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What to consider before you get a breast augmentation

While breast augmentation is the most frequently performed cosmetic surgery in North America, patients should be aware that there are several factors to consider before choosing to receive a breast augmentation.

Implants or fat transfer?

Saline or silicone implants are not your only options for a breast augmentation. ASPS statistics show that breast augmentation procedures using autologous (i.e. patient-derived) fat grafts increased by 72 percent in 2016. The procedure involves the use of liposuction to extract fat from other parts of the body. Once extracted, the fat is processed into a condition fit for injection into the breasts. Note that only an increase by up to two cup sizes is possible with this type of augmentation.

A breast augmentation cannot fix sagging breasts

In fact, a volume increase to the breasts can exacerbate the appearance of sagging. The appropriate procedure to correct sagging breasts is a breast lift or mastopexy. Breast lifts involve tightening tissues and removing any excess, as well as potentially repositioning the areolas and nipples to more suitable positions. Many patients, especially those who have experienced pregnancy and breastfeeding, would like to both lift and augment their breasts, in which case an augmentation mastopexy or combined breast augmentation and lift can be performed.

Breast implants will need to be replaced at some point

While modern breast implants are safe and long-lasting, they are not lifetime devices. Today's implants will commonly last more than a decade before they require replacement. Patients with implants will need to receive annual checkups and perform self-checks on a regular basis. The FDA recommends that those with silicone implants (leaks from which are less obvious) receive MRI scans three years after surgery and every two years after that.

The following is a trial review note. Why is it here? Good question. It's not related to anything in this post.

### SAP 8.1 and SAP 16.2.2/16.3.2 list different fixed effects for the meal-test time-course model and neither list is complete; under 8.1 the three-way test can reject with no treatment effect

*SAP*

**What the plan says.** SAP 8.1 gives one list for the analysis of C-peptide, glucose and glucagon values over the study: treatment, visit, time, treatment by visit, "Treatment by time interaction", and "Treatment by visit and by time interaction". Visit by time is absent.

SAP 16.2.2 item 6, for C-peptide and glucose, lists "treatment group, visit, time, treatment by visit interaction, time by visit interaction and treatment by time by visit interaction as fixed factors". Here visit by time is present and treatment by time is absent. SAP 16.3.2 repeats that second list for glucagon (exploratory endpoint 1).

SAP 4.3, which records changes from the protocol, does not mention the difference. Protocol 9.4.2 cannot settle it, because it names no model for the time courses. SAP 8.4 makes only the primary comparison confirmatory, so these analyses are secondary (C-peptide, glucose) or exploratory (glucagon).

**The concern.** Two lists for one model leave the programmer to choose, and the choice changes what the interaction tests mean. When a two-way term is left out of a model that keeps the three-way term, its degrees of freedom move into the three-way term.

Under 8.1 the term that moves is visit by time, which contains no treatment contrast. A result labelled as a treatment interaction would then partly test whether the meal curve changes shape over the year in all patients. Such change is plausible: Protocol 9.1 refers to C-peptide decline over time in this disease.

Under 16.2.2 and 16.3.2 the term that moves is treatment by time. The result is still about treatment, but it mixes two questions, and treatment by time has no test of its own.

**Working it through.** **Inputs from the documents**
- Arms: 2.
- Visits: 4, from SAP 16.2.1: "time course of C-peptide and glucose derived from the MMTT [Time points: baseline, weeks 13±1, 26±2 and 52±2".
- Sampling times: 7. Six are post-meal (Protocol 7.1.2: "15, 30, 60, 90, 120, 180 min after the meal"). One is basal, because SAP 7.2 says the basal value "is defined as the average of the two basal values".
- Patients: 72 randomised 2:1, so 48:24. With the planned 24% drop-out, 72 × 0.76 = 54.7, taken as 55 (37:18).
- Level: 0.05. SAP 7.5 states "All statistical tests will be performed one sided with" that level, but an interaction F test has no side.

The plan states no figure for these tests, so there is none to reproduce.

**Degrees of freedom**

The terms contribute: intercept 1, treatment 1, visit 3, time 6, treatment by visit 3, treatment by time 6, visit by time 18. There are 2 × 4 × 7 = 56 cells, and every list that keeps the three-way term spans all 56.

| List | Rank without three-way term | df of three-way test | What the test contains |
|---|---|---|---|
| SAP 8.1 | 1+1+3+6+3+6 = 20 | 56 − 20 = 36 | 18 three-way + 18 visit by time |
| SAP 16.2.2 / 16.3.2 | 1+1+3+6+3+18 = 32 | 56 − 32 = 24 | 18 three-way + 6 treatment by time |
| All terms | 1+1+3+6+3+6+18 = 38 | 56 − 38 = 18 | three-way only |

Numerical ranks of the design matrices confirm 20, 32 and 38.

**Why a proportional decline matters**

Expect to have additional breast surgery in the future

Most breast augmentation patients will outlive their implants and/or may receive a breast lift along with their implant replacement. Keeping this in mind, it will be important to maintain a relationship with an experienced, board-certified plastic surgeon (preferably, the one who performed the initial surgery).

Choosing a breast implant type is not as simple as saline vs silicone fill

There are a number of factors that go into picking breast implants: shape (round or teardrop-shaped), texture (smooth or textured shell) and profile. The right size can also depend on body proportions, posture and skin elasticity. Overly large implants may accelerate breast ptosis or contribute to back and shoulder problems in the future.

Incision location

While most women are able to breastfeed after a breast augmentation, the chosen incision location may affect the ability to do so. Generally, most surgeons recommend that women who would like to breastfeed in the future have their incisions either in the fold underneath the breast or at the axilla (armpit), rather than an incision around the areola.

Implant placement

There are similar considerations that will need to be made when deciding on where the pocket for the implant will be. Options include sub-glandular placement (in between the mammary gland and the pectoral muscle) and sub-muscular or sub-pectoral (underneath the muscle). There are advantages and disadvantages to both positions.

What you see immediately after surgery will not be your final results

Swelling and bruising are part and parcel of the majority of surgical procedures, and yet many patients are distressed with the amount they might see in the days immediately following surgery. Swelling can take weeks to resolve, along with the adjustment of breast implants to an appropriate position.

If you are a tobacco smoker, you must stop smoking for at least two weeks prior to surgery

Even a single cigarette before surgery may be a risk, and many plastic surgeons may refuse to perform the procedure if this rule is not followed. Nicotine can constrict blood vessels and pose a problem for blood circulation, and carbon monoxide can affect oxygen supply to healing tissue.

The views expressed in this blog are those of the author and do not necessarily reflect the opinions of the American Society of Plastic Surgeons.


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